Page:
Plague Disease – History And Treatment
Plague disease is caused by the bacteria Yersinia pestis. The plague is primarily a disease of rodents and carried by their fleas, which can infect humans. It is a severe disease in people with case fatality rates of 50-60% if left untreated. Plague disease has been responsible for widespread pandemics with high mortality in the pre-antibiotic era. It was known mainly as the “Black Death” during the fourteenth century, causing an estimated 50 million deaths.
The most famous outbreak of plague is known as the “Black Death”, occurring in fourteenth century Medieval Europe. Plague spread by rodents and fleas infesting them spread the disease rapidly among the population of Europe starting in the 1340’s. The epidemic reached its height between the years 1348 and 1350 before beginning to subside. All told, it is estimated this outbreak took the lives of 50 million people.
Plague Disease Outbreaks
Outbreaks off the plague disease have occurred both before and after the Black Death, as far back as the Byzantine era. The Plague of Justinian occurred in the years 541 and 542 killing an estimated 25 million people, with a further 25 million dying to recurrent outbreaks over the next two centuries.
Multiple notable outbreaks of the plague have since occurred in Asia, South America, Africa, and even Hawaii. Greater understanding of the disease as well as the advent of antibiotics in the era of modern medicine have limited the spread and virulence of plague outbreaks, and since the 1990’s they have been confined mostly to Africa.
The most recent data from the WHO indicates in 2013 there were 783 reported cases of the plague and 126 deaths. Countries with the highest endemicity of plague are Madagascar, the Democratic Republic of Congo, and Peru.
There are three main forms of plague in human.
- Bubonic Plague: This is the result of an insect bite in which the plague bacillus, Yersenia pestis travels through the lymphatic system to the nearest lymph node where it form a swelling. Commonly presents with acute and fulminant onset of non-specific symptoms including fever, malaise, headache, myalgias, nausea, vomiting and abdominal pain. After which the bubo develops. The bubonic form may progress to septicaemic and or pneumonic form.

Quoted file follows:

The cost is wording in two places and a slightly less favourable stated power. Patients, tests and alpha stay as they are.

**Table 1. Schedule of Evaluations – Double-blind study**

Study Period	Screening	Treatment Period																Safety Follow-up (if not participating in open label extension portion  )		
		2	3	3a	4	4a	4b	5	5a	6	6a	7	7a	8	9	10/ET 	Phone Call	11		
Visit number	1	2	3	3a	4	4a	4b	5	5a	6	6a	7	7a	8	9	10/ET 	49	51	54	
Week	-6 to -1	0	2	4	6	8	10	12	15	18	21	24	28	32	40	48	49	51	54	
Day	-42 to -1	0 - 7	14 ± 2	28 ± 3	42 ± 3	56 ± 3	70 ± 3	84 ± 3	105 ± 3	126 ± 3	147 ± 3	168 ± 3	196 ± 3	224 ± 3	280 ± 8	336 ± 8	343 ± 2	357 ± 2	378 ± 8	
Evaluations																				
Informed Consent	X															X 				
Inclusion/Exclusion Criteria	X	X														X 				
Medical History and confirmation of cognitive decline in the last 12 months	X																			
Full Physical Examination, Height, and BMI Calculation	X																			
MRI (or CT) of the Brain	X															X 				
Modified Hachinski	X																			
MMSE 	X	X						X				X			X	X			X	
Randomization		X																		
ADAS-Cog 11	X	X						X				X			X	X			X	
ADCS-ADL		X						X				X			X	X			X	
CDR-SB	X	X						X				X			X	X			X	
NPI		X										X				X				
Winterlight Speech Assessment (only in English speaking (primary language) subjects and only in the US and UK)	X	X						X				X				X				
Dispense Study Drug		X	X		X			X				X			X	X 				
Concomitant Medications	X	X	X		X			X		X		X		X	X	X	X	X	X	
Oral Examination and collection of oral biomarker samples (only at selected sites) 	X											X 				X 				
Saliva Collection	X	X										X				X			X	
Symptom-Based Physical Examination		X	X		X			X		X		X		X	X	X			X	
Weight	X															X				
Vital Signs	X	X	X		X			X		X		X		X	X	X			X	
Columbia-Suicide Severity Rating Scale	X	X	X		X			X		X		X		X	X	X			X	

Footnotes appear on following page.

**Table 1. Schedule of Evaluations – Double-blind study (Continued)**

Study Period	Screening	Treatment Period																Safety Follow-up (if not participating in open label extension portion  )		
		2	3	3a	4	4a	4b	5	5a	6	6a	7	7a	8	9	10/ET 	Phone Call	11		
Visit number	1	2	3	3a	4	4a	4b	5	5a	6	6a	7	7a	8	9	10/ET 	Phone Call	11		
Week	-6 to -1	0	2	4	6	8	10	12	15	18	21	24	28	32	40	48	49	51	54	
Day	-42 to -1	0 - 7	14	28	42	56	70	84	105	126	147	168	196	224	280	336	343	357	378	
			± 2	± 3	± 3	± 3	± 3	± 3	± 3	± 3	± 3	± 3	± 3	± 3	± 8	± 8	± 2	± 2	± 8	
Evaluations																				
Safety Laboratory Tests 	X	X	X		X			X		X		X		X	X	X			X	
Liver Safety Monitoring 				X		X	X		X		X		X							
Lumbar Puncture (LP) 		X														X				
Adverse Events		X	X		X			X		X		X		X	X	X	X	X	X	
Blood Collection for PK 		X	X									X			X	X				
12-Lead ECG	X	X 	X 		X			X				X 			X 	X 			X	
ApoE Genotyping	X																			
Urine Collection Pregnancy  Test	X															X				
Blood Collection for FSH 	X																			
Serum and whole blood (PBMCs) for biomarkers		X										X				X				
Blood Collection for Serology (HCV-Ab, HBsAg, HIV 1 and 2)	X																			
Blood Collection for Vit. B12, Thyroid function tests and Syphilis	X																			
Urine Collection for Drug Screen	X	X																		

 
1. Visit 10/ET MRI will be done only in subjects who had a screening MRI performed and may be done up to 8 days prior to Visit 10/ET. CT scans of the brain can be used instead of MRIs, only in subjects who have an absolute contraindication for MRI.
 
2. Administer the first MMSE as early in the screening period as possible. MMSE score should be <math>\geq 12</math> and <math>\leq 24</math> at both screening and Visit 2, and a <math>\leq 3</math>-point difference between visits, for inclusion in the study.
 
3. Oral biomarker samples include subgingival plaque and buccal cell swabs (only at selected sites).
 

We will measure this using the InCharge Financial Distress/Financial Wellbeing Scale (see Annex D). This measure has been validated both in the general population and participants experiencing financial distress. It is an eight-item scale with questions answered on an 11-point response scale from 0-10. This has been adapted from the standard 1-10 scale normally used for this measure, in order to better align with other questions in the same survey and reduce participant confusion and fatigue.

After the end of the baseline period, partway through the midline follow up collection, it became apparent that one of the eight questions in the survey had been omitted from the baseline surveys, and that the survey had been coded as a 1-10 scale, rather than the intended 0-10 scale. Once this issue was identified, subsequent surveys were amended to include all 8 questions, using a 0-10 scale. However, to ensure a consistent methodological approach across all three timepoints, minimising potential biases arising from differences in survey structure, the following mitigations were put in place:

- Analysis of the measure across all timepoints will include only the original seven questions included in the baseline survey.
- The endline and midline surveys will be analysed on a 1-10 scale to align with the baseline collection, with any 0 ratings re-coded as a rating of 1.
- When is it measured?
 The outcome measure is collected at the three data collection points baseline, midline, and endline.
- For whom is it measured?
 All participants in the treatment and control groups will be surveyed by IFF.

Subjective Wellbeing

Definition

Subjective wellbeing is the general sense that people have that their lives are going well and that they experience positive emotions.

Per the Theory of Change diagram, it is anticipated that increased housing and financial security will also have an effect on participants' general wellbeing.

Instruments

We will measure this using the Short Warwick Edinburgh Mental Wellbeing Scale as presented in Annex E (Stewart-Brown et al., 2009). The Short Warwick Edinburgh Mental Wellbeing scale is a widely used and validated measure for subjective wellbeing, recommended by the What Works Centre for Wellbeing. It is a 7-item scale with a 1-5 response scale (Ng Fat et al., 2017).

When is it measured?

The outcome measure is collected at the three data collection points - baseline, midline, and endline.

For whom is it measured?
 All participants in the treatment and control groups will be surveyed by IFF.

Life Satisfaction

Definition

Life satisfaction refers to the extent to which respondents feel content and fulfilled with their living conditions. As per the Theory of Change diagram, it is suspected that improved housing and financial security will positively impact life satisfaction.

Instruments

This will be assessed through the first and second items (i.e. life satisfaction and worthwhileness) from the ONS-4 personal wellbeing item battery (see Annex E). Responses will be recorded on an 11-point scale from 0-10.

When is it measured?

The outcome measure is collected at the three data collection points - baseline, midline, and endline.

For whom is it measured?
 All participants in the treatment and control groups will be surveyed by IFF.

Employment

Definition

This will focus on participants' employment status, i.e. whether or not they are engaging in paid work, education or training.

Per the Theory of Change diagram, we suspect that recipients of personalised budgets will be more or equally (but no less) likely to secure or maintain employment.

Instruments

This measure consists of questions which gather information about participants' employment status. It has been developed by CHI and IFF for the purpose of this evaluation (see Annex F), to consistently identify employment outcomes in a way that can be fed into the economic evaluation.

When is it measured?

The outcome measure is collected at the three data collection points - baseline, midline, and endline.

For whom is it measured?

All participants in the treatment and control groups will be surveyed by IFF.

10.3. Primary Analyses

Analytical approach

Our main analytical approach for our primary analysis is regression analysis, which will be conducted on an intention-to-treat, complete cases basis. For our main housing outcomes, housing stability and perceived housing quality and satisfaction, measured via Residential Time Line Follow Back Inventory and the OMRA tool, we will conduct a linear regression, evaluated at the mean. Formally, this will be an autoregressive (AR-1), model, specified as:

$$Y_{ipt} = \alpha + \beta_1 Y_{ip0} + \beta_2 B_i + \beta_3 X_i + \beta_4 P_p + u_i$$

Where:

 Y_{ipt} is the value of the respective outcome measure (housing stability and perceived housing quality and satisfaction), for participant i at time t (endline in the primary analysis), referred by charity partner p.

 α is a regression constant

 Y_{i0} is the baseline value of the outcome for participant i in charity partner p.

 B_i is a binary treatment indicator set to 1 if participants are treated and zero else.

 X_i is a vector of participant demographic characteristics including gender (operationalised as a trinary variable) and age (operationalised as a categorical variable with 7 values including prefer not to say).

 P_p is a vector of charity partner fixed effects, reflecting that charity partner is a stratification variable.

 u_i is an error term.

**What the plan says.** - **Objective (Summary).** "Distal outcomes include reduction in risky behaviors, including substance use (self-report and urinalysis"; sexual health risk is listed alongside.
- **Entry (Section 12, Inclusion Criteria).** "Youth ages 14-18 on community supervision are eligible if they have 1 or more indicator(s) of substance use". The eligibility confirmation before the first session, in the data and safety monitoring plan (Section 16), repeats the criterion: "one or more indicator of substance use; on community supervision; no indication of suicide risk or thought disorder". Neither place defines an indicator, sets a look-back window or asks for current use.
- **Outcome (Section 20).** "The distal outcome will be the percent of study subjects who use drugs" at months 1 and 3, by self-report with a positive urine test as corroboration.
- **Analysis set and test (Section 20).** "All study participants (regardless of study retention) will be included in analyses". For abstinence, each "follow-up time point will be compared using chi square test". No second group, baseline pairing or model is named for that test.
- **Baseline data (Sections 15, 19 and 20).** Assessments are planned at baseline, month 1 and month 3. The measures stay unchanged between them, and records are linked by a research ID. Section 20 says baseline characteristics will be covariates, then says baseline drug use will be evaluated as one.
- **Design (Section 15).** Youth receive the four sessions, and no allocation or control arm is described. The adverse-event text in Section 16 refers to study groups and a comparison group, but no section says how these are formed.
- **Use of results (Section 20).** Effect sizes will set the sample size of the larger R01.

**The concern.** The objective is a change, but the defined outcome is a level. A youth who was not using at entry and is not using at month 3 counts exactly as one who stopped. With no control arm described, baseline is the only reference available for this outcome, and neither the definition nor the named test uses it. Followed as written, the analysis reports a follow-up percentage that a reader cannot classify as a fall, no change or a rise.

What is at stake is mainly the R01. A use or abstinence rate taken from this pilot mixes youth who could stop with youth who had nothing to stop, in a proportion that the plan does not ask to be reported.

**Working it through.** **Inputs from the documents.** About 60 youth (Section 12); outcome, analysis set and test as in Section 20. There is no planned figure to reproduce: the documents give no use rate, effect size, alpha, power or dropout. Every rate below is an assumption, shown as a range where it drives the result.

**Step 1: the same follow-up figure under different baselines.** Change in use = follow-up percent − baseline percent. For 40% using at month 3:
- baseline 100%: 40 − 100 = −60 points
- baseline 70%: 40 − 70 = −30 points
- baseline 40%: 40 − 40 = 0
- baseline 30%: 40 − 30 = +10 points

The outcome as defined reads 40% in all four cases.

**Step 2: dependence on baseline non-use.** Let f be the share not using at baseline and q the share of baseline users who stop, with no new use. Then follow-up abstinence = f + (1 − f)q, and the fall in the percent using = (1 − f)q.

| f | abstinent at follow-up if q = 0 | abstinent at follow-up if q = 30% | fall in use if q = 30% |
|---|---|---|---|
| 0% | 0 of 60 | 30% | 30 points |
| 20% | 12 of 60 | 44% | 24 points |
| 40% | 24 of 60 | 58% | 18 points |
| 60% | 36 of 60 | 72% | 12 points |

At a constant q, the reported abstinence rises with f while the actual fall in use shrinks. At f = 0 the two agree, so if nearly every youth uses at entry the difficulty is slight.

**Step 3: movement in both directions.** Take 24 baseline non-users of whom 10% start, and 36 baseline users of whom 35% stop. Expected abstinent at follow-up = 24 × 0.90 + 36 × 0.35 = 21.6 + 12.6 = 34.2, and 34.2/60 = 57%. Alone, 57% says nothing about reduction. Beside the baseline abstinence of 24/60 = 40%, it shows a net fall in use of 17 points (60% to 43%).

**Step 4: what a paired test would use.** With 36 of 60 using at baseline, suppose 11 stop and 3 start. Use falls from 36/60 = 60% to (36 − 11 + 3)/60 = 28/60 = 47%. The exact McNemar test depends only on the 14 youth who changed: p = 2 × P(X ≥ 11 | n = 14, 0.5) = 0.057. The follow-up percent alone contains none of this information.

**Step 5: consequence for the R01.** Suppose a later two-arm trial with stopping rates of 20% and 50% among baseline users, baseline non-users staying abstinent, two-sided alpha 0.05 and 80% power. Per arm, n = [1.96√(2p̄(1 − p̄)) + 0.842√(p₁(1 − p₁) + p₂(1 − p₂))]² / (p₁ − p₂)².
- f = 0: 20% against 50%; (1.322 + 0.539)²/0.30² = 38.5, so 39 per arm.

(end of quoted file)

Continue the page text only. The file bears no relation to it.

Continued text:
- Septicaemic Form: Bacteremia is common in patients with bubonic plague. About a quarter of bubonic plague patients progress to clinical septicaemia. This may produce thrombosis, necrosis, gangrene and DIVC.
- Pneumonic Plague: This condition is an infection of the lung due to either inhalation (primary pneumonic plague) of the organism or spread to the lung from septicemia. Primary pneumonic plague has an acute and fulminant onset of non-specific symptoms followed within 24 hours by a cough with bloody sputum. The pneumonia progress rapidly resulting in dyspnea, stridor and cyanosis. Without treatment, the disease terminates with respiratory failure and circulatory collapse. Pneumonic plague is highly contagious.
- Incubation of bubonic form is 2-10 days.
- Primary pneumonic is 1-6 days (average 2-4 days)
- Sputum for gram stain and culture.
- Lymph node aspiration, blood, or cerebrospinal fluid samples for culture.
Empirical treatment should begin when clinically suspected of pneumonic plague as the disease is almost always fatal if treatment is not initiated within 24 hours of the onset of symptoms.
- Gentamicin 5mg/kg IM or IV once a day
- Streptomycin 30mg/kg IM once a day
- Doxycycline 200mg followed by 100mg bid.
- Chloramphenicol 25mg/kg IV loading dose followed by 15mg/kg IV qid is required for the treatment of plague meningitis.
Total duration of treatment is 10-14 days
Face to face contact (within 2 meters) of patients with pneumonic plague or persons possibly exposed to a plague aerosol should be given antibiotic prophylaxis.
- doxycycline 100mg bid orally
- ciprofloxacine 500mg bid orally
- tetracycline 250mg qid orally
- chloramphenicol 25mg/kg qid orally
- Give chemoprophylaxis for 7 days or the duration of risk of exposure plus 7 days
- Contact of bubonic plague patients need only be observed for symptoms for a week. If symptoms occur, start treatment antibiotics.
- No vaccine is currently available for prophylaxis against pneumonic plague.
Suspected pneumonic plague cases require strict isolation with droplet precautions for at least 48 hours of antibiotic therapy or until sputum cultures are negative in confirmed cases.
- Untreated bubonic plague is approximately 60%.
- Untreated pneumonic plague is nearly 100%. Survival is unlikely if treatment is delayed beyond 18 hours of infection.